This idea all started when I asked Jay to make me & my mother some old fashioned Pagan-styleYule logs for Christmas.
The Yule Log started out, we believe, as part of Norse Winter Solstice celebrations. Back then, the longhouse would have a huge fireplace, and the flooring would be either stone or packed earth. Tradition says that the Yule Log began as a huge log, big enough to burn for the entire twelve-day festival. One end would be pushed into the fireplace, and as it burned away, you’d push it in some more until it was entirely consumed.
With fireplaces being less and less common these days, the practical Pagan has adapted. Some choose a small log, some twelve or sixteen inches in length, flatten it along one side to make a base, and drill from one to three holes into the top, suitable for the insertion of candles. The candles are generally (but not always) “fire” colors, with red being the most common. The log is decorated with greenery, sometimes real, sometimes artificial – pine, spruce, fir or other evergreen boughs, holly and mistletoe are a few possibilities – and the candles are lighted at sunset on the Winter Solstice. Tradition says they should burn through the night; but given safety considerations, most only allow it to burn so long as someone is around to keep an eye on it.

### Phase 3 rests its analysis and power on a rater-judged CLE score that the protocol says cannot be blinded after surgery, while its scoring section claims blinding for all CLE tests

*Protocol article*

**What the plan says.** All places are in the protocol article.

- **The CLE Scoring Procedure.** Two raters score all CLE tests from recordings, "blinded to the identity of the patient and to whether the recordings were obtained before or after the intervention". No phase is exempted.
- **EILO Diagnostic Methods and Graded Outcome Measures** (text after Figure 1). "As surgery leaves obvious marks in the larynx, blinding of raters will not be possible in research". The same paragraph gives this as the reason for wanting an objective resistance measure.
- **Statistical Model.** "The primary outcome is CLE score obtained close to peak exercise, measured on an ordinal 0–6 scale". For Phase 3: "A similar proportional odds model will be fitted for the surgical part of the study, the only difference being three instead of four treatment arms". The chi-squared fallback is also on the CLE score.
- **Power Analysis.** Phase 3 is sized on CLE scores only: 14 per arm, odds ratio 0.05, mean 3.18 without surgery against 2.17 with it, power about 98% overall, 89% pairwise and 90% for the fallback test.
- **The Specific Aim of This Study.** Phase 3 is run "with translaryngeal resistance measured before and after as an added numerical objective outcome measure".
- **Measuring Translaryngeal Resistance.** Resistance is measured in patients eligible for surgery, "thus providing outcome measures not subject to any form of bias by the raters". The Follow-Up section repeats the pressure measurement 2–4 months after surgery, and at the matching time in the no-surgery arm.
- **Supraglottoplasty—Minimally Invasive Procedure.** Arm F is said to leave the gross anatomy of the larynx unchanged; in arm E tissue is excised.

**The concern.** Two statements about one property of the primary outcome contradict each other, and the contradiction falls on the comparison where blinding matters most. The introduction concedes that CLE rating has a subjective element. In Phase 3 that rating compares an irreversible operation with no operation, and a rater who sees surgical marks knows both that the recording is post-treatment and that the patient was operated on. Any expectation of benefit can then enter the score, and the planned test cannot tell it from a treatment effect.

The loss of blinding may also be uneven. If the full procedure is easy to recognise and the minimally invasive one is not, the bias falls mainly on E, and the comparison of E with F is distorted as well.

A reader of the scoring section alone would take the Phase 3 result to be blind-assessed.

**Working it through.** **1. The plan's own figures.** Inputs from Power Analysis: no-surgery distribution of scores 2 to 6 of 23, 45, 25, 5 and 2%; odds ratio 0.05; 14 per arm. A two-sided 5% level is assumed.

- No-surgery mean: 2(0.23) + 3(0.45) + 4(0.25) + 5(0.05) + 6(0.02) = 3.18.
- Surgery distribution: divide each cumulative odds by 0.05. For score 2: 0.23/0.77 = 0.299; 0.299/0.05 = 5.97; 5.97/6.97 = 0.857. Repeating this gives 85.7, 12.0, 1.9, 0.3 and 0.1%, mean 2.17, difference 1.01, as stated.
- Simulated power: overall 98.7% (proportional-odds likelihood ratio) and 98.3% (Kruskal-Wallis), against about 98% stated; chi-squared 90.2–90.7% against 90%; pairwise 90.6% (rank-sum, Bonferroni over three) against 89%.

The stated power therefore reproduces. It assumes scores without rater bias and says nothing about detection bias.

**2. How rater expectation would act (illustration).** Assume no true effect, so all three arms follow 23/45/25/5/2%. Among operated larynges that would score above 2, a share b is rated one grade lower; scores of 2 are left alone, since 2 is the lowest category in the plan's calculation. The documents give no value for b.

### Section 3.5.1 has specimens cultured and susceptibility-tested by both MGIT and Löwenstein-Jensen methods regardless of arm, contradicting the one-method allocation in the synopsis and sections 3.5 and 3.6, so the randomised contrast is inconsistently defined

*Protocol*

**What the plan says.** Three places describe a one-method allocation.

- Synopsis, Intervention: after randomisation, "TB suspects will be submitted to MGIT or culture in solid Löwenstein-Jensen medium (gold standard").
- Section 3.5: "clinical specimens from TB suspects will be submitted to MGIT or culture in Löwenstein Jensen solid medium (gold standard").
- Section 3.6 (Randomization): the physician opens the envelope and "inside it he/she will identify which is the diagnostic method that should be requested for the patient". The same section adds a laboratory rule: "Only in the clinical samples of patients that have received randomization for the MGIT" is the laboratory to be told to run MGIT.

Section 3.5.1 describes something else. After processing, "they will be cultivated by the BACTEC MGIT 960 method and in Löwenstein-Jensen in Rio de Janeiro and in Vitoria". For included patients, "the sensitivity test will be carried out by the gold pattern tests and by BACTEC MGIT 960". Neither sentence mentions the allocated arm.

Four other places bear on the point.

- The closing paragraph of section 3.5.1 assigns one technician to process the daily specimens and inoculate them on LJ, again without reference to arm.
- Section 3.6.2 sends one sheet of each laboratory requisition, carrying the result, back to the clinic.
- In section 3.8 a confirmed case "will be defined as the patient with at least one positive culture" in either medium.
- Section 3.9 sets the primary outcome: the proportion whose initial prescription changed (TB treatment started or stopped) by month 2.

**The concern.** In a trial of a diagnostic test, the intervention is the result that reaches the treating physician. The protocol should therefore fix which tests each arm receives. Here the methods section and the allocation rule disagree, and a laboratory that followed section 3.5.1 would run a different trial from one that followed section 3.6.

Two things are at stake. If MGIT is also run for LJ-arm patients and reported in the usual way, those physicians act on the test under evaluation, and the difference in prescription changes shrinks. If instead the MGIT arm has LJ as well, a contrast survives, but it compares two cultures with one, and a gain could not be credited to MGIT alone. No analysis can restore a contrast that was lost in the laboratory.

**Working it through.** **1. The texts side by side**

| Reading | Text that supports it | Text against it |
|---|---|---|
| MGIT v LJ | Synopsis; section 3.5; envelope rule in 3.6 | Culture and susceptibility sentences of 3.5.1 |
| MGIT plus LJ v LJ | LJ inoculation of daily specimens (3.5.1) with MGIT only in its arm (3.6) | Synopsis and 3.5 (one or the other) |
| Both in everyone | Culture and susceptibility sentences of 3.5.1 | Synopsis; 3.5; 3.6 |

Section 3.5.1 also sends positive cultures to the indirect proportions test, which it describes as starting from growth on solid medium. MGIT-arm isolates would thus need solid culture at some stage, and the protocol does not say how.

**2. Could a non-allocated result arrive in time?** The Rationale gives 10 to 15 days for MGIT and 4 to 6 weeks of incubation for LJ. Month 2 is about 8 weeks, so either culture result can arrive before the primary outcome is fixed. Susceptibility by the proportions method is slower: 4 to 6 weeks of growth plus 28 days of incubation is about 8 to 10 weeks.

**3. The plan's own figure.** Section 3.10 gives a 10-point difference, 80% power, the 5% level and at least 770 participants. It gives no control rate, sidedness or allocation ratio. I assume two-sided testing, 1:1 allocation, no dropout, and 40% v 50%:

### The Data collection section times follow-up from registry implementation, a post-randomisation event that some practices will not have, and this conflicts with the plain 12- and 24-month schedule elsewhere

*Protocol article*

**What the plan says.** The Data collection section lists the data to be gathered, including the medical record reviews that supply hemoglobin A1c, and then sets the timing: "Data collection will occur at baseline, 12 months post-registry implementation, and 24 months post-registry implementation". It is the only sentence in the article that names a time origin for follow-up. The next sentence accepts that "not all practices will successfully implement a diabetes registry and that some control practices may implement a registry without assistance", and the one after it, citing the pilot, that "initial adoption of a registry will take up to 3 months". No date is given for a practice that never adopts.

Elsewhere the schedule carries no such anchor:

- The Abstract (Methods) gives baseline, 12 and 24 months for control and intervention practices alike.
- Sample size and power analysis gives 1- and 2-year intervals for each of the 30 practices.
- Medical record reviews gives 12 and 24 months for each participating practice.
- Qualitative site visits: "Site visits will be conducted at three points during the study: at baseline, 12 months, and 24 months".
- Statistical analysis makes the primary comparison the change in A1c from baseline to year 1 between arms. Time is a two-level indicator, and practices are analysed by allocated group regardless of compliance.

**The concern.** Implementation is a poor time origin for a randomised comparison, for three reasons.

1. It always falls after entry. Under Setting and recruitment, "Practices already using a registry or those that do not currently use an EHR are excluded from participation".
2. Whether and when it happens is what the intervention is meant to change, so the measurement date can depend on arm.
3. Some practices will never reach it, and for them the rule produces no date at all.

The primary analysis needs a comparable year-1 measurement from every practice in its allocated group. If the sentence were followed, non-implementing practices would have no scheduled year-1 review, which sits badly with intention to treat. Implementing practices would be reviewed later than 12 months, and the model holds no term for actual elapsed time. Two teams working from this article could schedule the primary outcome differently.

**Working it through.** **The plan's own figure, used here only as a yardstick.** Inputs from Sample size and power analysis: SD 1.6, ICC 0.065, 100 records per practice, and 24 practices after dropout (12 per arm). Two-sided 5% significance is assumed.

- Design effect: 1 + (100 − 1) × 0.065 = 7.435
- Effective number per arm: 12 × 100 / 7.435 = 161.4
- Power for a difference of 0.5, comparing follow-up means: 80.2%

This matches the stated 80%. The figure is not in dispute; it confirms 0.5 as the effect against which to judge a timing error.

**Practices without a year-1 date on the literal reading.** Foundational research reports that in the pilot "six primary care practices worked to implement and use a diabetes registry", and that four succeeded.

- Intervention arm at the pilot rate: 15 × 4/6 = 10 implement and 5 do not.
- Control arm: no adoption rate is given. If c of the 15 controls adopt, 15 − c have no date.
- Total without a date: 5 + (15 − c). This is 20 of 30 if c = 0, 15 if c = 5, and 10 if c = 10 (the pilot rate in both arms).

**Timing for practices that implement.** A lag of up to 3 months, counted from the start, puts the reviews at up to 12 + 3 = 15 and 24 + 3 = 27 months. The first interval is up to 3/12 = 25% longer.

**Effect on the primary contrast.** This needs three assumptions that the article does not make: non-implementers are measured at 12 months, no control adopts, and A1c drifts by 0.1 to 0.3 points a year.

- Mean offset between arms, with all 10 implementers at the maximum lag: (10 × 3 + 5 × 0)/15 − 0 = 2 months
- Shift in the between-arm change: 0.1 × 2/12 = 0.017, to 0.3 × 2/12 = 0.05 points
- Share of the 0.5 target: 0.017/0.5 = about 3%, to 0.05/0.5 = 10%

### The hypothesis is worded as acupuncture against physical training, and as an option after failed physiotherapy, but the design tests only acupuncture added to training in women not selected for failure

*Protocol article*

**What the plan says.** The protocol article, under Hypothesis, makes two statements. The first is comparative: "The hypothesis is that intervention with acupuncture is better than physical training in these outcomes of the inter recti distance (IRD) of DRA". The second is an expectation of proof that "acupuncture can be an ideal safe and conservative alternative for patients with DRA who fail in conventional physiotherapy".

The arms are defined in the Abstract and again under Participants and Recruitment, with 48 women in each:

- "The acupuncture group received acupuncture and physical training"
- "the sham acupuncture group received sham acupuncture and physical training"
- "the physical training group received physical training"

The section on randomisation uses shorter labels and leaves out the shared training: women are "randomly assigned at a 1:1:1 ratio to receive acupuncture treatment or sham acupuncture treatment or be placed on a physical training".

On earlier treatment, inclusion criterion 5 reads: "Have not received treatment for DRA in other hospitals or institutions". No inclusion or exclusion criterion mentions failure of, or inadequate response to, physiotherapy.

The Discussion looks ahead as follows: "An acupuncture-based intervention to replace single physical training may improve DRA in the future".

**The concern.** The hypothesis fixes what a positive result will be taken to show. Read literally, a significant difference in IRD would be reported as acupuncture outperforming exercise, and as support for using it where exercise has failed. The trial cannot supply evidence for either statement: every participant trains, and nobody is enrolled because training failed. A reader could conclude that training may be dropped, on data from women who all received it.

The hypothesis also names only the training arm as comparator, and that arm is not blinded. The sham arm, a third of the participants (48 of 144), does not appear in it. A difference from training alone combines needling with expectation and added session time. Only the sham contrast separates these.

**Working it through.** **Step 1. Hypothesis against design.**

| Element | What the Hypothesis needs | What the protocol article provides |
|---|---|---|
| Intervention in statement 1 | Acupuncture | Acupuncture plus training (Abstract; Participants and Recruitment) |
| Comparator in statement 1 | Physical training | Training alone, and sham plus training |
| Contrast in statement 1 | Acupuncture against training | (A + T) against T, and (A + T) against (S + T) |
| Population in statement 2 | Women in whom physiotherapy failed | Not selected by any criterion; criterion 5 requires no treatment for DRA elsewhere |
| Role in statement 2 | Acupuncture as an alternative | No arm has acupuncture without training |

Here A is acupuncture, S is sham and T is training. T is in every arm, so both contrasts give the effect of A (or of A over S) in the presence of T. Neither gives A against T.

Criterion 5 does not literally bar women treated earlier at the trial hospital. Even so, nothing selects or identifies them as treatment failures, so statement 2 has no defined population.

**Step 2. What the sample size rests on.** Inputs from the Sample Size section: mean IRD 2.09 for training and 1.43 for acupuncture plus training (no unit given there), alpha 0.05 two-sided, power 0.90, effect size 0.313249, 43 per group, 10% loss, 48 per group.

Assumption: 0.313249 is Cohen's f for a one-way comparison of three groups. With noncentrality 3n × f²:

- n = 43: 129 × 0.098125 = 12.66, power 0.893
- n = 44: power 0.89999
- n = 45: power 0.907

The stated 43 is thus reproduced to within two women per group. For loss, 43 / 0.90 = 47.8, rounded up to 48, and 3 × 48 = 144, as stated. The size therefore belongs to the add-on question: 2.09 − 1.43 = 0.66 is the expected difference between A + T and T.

Pagan-style refers to how it’s a log with holes for candles, instead of a large log you burn in a fireplace. It’s also a more modern version. My dad made one when he was a kid out of a log with three holes on top. It isn’t just Pagan’s that use that style- lots of Christians have Yule logs in that way- but if I’m not mistaken, they started it.
So I had some wood in the garage that had been cut from branches that were hanging too low on trees in the backyard over the summer. I was saving it for our fire pit, but then the summer ended and the weather got too cold & they were shoved into the garage & forgotten. Then my mother mentioned she wanted a Yule log, and I realized I had the perfect pieces of wood for it. And then I decided I wanted one, but with tea lights instead of taper candles. I realized they’d look great with my winter tree!
“…is Hawaii’s way, to say Merry Christmas to you…”
In case you didn’t know, “Mele Kalikimaka” is one of my favorite Christmas songs sung by one of my favorite singers: Bing Crosby. It’s also featured in one of my favorite Christmas movies, National Lampoon’s Christmas Vacation. I have my grandpa’s original record of Bing’s Merry Christmas! album which it was on, and I also have my late Uncle Pat‘s White Christmas 40th Anniversary VHS box set (from 1994) which includes the script and other reprints of film memorabilia.